kitchen table math, the sequel: Diminishing marginal returns

Sunday, June 24, 2012

Diminishing marginal returns

An interesting hypothesis  
My hypothesis is that it is precisely the dumbing down of U.S. education over the last decades that explains the increase in willingness to pay for education. The mechanism is diminishing marginal returns to education. Typical graduate business school education has indeed become less rigorous over time, as has typical college education. But typical high school education has declined in quality just as much. As a result, the human capital difference between a college and high-school graduate has increased, because the first increments of education are more valuable on the job market than the later ones. It used to be that everybody could read and understand something like Orwell’s Animal Farm, but the typical college graduates could also understand Milton or Spencer. Now, nobody grasps Milton but only the college grads can process Animal Farm, and for employers the See Spot Run–>Animal Farm jump is more valuable than the Animal Farm–>Milton jump.
The author goes on to suggest that the signalling value of a college education is actually declining as well - something which tracks with a notion that I've been noodling with that online higher-education (really online certification) will start breaking down the existing higher-education structure very soon.

Once that happens - and I think it will happen - I tend to think that such a seismic shift might make it easier to add rigor back to the lower forms of schooling.  Am I hopelessly optimistic?


SteveH said...

Does anyone know how MITx is progressing? Online education generally does not have a great reputation. It seems to me that the seismic shift would driven by whether a high quality alternative can be had online. I can see small support communities being built up around the country to help with the process. How difficult will it be to show that these graduates offer just as much as those who actually attend the schools? Will the credential be accepted?

Bostonian said...

When/if Google and Facebook start hiring smart high school graduates based on credentials from MITx, Coursera, or similar institutions, I think some students interested in tech careers will bypass the 4-year degree. Already some tech companies try to recruit college students for permanent jobs when they are only freshman or sophomores, according to a recent WSJ article "Revenge of the Nerds: Tech Firms Scour College Campuses for Talent".

Jen said...

I think, if anything, that online education will be the final umm, signal? in this process.

That is, that people can be certified online when they know...nothing. Or nothing that it can be verified that that individual has actually done and understood.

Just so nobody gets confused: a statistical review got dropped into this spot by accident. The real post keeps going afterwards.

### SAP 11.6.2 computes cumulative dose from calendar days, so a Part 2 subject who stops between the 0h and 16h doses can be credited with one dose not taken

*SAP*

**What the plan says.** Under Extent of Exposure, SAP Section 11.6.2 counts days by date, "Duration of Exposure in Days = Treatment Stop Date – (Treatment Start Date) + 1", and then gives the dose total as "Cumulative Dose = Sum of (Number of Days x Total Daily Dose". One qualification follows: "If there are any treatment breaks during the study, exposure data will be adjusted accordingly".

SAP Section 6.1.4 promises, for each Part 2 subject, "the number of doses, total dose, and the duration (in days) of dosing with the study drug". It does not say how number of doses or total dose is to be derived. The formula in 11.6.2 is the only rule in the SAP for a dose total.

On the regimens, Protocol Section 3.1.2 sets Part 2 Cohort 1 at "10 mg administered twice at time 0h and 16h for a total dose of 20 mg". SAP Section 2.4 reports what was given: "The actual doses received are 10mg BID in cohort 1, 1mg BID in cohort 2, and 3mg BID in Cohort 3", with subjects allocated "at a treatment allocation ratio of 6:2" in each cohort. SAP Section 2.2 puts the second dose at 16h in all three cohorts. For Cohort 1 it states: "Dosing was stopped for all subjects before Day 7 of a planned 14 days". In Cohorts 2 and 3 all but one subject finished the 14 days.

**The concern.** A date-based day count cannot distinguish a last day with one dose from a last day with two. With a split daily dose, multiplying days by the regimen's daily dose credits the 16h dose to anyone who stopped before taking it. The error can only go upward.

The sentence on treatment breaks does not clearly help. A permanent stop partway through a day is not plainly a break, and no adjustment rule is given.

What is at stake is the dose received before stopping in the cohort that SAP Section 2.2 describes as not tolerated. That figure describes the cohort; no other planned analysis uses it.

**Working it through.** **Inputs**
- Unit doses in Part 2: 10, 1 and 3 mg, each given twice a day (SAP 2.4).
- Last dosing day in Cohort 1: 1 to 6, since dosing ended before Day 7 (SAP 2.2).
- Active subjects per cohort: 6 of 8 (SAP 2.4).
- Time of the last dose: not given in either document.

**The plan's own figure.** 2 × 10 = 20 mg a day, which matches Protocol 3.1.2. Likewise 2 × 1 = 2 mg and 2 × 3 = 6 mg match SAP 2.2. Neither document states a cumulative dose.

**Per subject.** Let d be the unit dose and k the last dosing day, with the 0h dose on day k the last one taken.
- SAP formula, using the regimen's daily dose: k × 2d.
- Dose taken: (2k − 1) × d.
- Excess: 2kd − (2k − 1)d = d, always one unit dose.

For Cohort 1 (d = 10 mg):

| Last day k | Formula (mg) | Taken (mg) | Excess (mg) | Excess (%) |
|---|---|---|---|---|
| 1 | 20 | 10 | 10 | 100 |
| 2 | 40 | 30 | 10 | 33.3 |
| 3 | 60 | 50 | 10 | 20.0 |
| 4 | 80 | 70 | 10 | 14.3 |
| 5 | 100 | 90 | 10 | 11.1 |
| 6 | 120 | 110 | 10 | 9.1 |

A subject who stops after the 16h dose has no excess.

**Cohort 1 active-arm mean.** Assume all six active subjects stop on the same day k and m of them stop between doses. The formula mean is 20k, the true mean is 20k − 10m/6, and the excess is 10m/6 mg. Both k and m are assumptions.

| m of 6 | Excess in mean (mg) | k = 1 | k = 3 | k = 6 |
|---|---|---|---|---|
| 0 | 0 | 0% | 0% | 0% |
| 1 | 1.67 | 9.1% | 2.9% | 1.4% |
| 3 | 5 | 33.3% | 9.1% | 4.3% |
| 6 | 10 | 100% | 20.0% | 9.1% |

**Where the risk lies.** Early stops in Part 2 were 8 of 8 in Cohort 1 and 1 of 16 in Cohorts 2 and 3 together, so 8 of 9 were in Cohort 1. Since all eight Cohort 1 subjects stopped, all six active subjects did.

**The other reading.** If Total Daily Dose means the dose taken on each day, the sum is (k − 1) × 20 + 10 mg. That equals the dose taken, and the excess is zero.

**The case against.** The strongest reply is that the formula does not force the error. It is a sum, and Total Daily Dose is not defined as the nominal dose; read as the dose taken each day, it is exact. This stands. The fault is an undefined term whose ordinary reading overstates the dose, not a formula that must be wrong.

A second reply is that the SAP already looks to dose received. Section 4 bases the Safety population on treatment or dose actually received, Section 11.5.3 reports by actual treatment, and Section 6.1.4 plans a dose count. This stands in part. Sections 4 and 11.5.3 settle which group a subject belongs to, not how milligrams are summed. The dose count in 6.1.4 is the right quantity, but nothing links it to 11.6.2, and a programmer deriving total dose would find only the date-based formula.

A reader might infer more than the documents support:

People who have the willpower, interest, and tenacity to complete online education courses well are people who have ALREADY learned how to learn, have already made the jump to Animal Farm. They are people who can get past the problem that you can do 6 other things while watching a video that you can't do while being lectured to by a real person.

When many people are being certified and have no usable skills or knowledge, that may be what finally drives education to some sort of true change.

And no, I don't see that happening soon, sadly.

Jo Anne C said...

"Online education generally does not have a great reputation"

I would expect universities & state colleges to do everything necessary to maintain their reputations above encroaching on line programs.

I personally am rooting for excellent on line colleges to become the reality.

I was thrilled with N's online K-12 curriculum. Interestingly he read Animal Farm this year in 8th grade through his online program. The program also offers real History (not social studies), Art History, GRAMMAR, Composition, excellent reading selections, - the content of each subject was fantastic. I am sure N is at least one year or perhaps 2 years ahead of the local public school system (general population), thanks to online education.

The elite might continue to sniff at on line education at the college level, but at the K-12 level they would be wise to take note of the content difference offered between online and public school systems (at least here in CA).

lgm said...

Yep, you are optomistic. K-12 is deep into the politics of equality - to paraphrase our principal, 'no child is going to get ahead on the school's dime'. Rigor is something for elitists. Outside course providers are needed for that level, just as athletes and musicians find private coaches and lesson-givers. The masses are to get the full inclusion course where a nonEnglish speaking, IQ 80+ student, with disabilities can earn a 100. In our elementary that translates to 4 of the 13 chapters in the math text, 2 review, 2 new & the 2 new are gutted. Since we aren't brand new to the country, we are considered affluent and really should consider private school, in their mind. I think that shift would happen here if school taxes weren't so high or if the money could follow the unclassified child to the school that can meet his academic needs.